It's a wonderful feeling when you get to be part of something that celebrates teamwork.
Yesterday was the opening reception for the University of Alberta's new exhibit, Discovering Dinosaurs: The Story of Alberta's Dinosaursas told through U of A Research. The exhibit features the work of almost all of the current people in Phil Currie's lab, as well as many of our alumni and colleagues.
The exhibit focuses in on research projects and new discoveries at the university. You'll see lots of fossils and casts, but you'll also see plenty of panels like this one featuring my work on ankylosaur tail clubs. (To see more of the folks in our lab featured in the exhibit, check out the DinoLab's Facebook album.) I really like this approach, because it shows that science is done by real people, and it shows the specific kinds of questions that we ask in order to tell the bigger stories about dinosaur lives. How DO we find out if ankylosaurs used their tail clubs as weapons? What kinds of techniques do we use? What surprises do we encounter as palaeontologists?
There's so many great stories in the exhibit, and I think the focus on dinosaur parts rather than full skeletons means we get to focus on the subtler bits of anatomy that might be missed in a room full of giant skeletons. (Not that I don't like a good room full of skeletons!). The exhibit is divided into several themed rooms – this one is obviously the theropod shrine, but you'll also get to see ankylosaurs, hadrosaurs, ceratopsians, and birds, and some non-dinosaurs, too!
Even vertebrate microsites get some love in the exhibit.
I think this is particularly fun – take a peek inside our camp kitchen tent in the Mongolian fieldwork room, and see some film footage from the early days of collecting at the university and from more recent work in the PALEO 400 field school at the Danek Bonebed.
Edmonton-based palaeoartist extraordinaire Julius Csotonyi provided much of the art you'll see throughout the exhibit, including life-sized restorations of the species featured in the exhibit. I think this is really effective – the specimens are the data, the research stories are the process, and the art shows how it all comes together in the end to reconstruct these extinct animals.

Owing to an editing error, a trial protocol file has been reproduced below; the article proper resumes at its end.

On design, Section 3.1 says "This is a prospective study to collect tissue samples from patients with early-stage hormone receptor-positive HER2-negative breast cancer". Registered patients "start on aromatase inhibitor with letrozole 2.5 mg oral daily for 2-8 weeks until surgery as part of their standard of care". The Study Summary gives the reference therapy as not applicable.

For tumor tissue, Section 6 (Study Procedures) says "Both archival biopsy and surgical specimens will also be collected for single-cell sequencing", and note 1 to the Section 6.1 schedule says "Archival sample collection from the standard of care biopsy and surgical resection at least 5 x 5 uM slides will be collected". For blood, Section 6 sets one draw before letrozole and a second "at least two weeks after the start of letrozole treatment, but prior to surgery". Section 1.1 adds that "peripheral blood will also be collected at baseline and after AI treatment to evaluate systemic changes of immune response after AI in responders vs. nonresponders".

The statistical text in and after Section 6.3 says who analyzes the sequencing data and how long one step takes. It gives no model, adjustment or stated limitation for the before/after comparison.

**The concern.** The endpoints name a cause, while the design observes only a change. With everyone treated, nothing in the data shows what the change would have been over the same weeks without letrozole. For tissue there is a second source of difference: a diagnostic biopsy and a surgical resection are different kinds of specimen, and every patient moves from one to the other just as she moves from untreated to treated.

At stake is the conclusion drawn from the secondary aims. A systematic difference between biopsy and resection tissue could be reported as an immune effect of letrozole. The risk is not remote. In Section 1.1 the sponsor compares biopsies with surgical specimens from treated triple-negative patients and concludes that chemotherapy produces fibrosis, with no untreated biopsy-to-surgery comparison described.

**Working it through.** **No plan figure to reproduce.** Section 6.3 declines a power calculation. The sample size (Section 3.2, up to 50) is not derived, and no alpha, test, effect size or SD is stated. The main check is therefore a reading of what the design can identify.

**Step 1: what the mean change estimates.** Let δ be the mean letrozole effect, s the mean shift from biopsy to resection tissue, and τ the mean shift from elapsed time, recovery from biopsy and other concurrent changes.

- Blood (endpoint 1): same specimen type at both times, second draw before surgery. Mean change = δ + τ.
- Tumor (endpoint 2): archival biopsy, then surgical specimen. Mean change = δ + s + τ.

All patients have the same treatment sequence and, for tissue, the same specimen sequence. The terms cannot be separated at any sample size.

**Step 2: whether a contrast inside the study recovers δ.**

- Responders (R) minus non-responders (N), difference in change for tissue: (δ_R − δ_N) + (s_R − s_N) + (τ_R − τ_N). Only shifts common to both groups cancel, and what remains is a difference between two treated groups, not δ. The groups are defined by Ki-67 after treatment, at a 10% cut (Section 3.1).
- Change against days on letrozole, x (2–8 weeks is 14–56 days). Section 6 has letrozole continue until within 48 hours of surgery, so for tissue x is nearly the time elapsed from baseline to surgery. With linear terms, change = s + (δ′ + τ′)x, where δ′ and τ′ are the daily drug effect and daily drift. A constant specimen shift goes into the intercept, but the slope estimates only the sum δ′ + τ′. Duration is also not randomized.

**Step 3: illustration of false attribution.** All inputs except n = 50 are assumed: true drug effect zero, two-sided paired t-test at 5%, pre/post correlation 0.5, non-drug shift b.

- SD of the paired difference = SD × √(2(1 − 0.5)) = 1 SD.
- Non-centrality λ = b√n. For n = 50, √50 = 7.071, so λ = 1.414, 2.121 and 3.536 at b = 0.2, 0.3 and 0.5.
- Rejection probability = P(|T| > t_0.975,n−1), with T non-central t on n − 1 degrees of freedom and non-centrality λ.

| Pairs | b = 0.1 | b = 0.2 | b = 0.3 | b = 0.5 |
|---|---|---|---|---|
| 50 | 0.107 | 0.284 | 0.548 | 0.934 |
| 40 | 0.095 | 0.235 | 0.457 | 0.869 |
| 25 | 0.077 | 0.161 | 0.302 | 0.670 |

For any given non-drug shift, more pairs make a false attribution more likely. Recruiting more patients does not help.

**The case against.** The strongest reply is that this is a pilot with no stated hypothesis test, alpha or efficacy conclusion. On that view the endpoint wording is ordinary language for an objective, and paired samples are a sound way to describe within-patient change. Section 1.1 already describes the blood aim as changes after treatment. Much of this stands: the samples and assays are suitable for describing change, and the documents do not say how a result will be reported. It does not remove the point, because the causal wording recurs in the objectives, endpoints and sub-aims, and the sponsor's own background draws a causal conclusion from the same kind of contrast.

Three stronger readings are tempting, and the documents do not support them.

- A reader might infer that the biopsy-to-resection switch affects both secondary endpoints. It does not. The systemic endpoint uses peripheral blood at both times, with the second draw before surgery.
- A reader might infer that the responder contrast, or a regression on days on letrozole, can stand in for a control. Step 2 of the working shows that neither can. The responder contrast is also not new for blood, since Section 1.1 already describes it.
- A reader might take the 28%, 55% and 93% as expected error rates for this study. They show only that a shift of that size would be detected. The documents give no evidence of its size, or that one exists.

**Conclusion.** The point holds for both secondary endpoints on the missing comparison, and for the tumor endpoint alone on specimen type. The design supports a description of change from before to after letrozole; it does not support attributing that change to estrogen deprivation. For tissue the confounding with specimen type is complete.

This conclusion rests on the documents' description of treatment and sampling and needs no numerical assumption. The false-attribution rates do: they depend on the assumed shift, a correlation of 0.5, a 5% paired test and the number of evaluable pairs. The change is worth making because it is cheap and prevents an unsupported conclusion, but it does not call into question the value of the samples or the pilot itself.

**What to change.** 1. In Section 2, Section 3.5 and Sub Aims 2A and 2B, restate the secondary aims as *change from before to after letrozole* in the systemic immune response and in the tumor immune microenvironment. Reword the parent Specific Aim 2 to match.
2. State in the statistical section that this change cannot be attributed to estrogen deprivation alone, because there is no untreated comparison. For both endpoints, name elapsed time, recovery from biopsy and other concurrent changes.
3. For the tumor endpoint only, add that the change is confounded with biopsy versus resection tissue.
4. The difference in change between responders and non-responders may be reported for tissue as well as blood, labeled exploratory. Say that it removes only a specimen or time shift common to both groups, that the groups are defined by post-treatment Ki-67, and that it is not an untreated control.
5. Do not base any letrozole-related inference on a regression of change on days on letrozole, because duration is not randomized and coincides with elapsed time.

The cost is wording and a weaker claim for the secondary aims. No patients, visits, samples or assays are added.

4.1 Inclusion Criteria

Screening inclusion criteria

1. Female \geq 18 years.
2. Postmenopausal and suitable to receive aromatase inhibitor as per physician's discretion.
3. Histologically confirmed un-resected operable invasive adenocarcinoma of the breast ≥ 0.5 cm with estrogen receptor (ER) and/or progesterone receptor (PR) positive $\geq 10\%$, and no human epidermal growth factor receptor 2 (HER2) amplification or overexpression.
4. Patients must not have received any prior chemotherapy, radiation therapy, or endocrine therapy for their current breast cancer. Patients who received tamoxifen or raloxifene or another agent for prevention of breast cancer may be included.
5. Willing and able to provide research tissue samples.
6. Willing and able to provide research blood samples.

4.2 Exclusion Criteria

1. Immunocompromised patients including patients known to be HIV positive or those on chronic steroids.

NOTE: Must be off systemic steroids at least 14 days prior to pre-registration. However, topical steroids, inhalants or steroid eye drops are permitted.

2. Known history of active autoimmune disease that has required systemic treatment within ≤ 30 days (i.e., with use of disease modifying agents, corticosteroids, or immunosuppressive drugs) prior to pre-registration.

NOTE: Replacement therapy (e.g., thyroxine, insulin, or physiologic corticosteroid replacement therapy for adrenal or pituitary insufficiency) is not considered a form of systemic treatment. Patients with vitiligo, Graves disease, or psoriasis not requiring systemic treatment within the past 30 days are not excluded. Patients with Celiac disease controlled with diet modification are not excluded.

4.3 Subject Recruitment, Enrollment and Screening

It's really cool to see some of the specimens I've only known as trays in cabinets come to life as full skeletons. On one level you 'know' how complete a skeleton is, but it's still a bit surprising, even to me, just how good some of our specimens are. We have good fossils, you guys!
This will probably sound corny, but it was somewhat emotionally moving for me to see UALVP 31 all laid out and on display. This was one of the most important ankylosaur specimens for my work on revising the taxonomy of Euoplocephalus, and I did a lot of the prep work on the postcrania in conjunction with my colleagues Mike Burns, Robin Sissons, and Kristina Barclay, and with WISEST summer research students Carmen Chornell and Idel Reimer. (See what I mean about teamwork?). We also added in UALVP 47273 waaayy down at the other end, the tail club that Phil Bell found the year before I joined the lab and which was super important for my work on tail club biomechanics.
I'll finish off here, but know that this is only a tiny sampling of what's in store for you at the exhibit. I hope you'll check it out and learn something new. Discovering Dinosaurs is on display at the Enterprise Square Galleries in downtown Edmonton from now until January 31st, 2015. There's a great series of K-12 education programs associated with the exhibit, as well as a fun program of speakers and events for the general public over the next few weeks (if you want to hear more about ankylosaurs, I'll be speaking on September 27th!). You can also check out our permanent exhibit in the Paleontology Museum in the Earth and Atmospheric Sciences Building on campus. Not in Edmonton? You can still join the fun with Dino101, our massive open online course that's currently underway at Coursera.